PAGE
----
Vincent’s blog |Delta Echo Bravo Tango

Losing money is asymmetrical, as it feels proportionally so much worse than making a little, right? 2018 was, as opposed to 2017, a negative year and we feel the pain like a familiar punch in the stomach handed by the markets’ many humbling ways. Risk and uncertainty are part of the DNA of the equity markets and the likes of Warren Buffett & Charlie Munger have stated you should be willing to lose 50% if you are investing in the stock market. These investment gurus did lose 50% of their invested assets three times in the course of their career. Very few people have such an aptitude to tolerate losses, can afford them and most of us break down long before 50% losses are tallied up. To win when you are down takes cash, courage, stamina and a long-term view to buy when everybody is selling during a deep correction. Yes, investing looks simple on paper, but is so hard to do in practice.

Passing Mount Vesuvius and the old Roman city of Pompeii near Napoli, Italy drives the point home. Catastrophic volcanic eruptions happen rarely and the one that destroyed Pompeii happened in 79AD, arguably a very long time ago. During the last roughly 200 years, no eruption was as fierce as the one that destroyed Pompeii. There were eight eruptions during the 19th century, only three during the 20th century and there have been no eruptions since 1944. Based on this information, would you risk living nearby or around Mount Vesuvius? It looks like eruptions might be a thing of the past, right? You probably think the risk is acceptable; it has been quiet for the last 200 years and you have to live somewhere, capisci?

What if we expand the timeline and I told you that Mount Vesuvius erupted repeatedly since 79AD; in 172, 203, 222, 303, 379, 472, 512, 536, 685, 787, 860, 900, 968, 991, 999, 1006, 1037, 1049,1073, 1139, 1150, 1270, 1347, 1500, 1631, and six times during the 18th century. We know recent seismic activity has increased significantly around mount Vesuvius; the tectonic plates never stop moving and are constantly building up pressure that is released only by earthquakes and volcanic eruptions. The longer no pressure is released, the higher the potential becomes for an epic event.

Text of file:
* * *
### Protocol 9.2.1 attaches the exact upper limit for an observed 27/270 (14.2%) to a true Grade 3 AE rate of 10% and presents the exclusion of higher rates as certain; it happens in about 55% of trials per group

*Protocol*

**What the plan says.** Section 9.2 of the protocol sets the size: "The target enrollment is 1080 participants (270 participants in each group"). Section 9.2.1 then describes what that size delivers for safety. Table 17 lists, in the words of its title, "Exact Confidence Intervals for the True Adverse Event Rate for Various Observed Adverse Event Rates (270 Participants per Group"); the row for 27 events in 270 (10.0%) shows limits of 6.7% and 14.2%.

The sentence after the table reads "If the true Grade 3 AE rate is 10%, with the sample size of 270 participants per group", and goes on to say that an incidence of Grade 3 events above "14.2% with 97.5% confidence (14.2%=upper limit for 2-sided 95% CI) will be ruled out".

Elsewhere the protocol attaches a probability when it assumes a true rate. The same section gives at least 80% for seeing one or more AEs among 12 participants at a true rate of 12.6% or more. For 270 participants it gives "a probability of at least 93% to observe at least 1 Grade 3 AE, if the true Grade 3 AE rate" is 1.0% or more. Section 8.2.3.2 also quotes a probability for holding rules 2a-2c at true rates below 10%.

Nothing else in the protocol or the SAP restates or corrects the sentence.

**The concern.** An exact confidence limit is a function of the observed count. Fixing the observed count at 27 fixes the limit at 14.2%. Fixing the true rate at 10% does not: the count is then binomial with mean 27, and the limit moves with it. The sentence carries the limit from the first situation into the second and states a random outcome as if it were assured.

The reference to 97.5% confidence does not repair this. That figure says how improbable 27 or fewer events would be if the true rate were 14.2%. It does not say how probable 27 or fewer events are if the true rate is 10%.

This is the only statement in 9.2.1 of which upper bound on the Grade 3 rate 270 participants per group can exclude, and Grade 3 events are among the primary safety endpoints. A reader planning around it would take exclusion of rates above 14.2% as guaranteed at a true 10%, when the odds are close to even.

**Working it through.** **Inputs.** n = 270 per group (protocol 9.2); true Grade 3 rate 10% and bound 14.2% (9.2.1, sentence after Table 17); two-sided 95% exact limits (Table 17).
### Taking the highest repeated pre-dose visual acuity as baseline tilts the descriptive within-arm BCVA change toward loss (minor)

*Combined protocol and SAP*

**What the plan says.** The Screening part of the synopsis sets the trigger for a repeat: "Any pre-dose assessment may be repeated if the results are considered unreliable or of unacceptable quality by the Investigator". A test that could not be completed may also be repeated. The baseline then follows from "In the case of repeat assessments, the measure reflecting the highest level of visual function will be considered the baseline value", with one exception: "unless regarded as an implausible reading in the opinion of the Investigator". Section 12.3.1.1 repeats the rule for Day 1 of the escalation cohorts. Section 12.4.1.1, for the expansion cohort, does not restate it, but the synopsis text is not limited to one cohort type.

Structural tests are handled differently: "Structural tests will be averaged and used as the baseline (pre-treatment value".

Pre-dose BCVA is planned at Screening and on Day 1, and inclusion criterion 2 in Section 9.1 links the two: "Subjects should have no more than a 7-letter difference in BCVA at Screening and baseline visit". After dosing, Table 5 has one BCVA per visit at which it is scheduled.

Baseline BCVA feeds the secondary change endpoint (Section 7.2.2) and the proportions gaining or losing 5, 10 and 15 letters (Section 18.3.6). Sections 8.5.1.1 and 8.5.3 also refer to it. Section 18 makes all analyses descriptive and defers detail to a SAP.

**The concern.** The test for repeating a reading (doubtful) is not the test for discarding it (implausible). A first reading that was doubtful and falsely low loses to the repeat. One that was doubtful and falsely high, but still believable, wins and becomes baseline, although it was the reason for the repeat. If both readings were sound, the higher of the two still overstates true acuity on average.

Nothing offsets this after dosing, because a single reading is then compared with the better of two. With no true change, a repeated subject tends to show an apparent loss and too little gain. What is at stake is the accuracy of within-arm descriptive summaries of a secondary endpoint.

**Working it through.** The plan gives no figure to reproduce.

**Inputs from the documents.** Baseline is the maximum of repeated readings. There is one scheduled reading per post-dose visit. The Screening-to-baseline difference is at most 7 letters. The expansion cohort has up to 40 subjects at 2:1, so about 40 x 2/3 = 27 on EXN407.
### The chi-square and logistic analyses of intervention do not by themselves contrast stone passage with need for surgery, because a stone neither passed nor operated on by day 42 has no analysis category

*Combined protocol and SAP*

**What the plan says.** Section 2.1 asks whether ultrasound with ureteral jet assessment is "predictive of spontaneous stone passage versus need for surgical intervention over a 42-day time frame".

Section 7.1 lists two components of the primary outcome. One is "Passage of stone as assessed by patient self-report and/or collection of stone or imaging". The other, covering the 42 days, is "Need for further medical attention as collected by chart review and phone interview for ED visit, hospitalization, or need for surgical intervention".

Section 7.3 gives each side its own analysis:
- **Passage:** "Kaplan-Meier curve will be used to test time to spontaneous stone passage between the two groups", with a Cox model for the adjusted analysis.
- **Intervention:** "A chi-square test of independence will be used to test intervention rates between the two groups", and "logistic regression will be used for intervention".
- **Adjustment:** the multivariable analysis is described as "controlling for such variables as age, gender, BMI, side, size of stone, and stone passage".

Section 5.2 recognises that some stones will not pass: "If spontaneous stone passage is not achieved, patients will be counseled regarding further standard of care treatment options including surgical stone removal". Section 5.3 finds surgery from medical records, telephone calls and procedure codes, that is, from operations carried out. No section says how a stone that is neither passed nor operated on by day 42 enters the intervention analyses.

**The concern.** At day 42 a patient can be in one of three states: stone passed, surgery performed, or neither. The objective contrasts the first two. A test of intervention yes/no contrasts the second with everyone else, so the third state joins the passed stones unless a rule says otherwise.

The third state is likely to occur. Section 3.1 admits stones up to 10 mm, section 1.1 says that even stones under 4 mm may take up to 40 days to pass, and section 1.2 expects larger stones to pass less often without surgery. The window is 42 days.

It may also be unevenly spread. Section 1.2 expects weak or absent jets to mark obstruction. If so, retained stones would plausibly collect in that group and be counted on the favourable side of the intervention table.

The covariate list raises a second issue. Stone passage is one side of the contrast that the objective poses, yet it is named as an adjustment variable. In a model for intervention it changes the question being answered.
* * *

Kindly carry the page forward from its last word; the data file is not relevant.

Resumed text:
That’s right, without giving you statistical references with a standard deviation, this sure looks like a future eruption will happen with 99.9% certainty. We just don’t know when and how fierce it will be. If you lived there, you might already be packing your boxes, right? So, why is it that currently 3 million people live on and around Mount Vesuvius, including the City of Napoli? Three million people cannot be all wrong, can they?

So, OKAY, we get it: corrections happen with near certainty and recent history is a lousy guide for the long-term future. We should not worry about the small corrections, neither their frequency. Instead, we should focus on the big ones, the ones that have the potential to destroy half of our assets. Most big equity market corrections have been triggered around some form of debt crisis during a rising interest rate environment.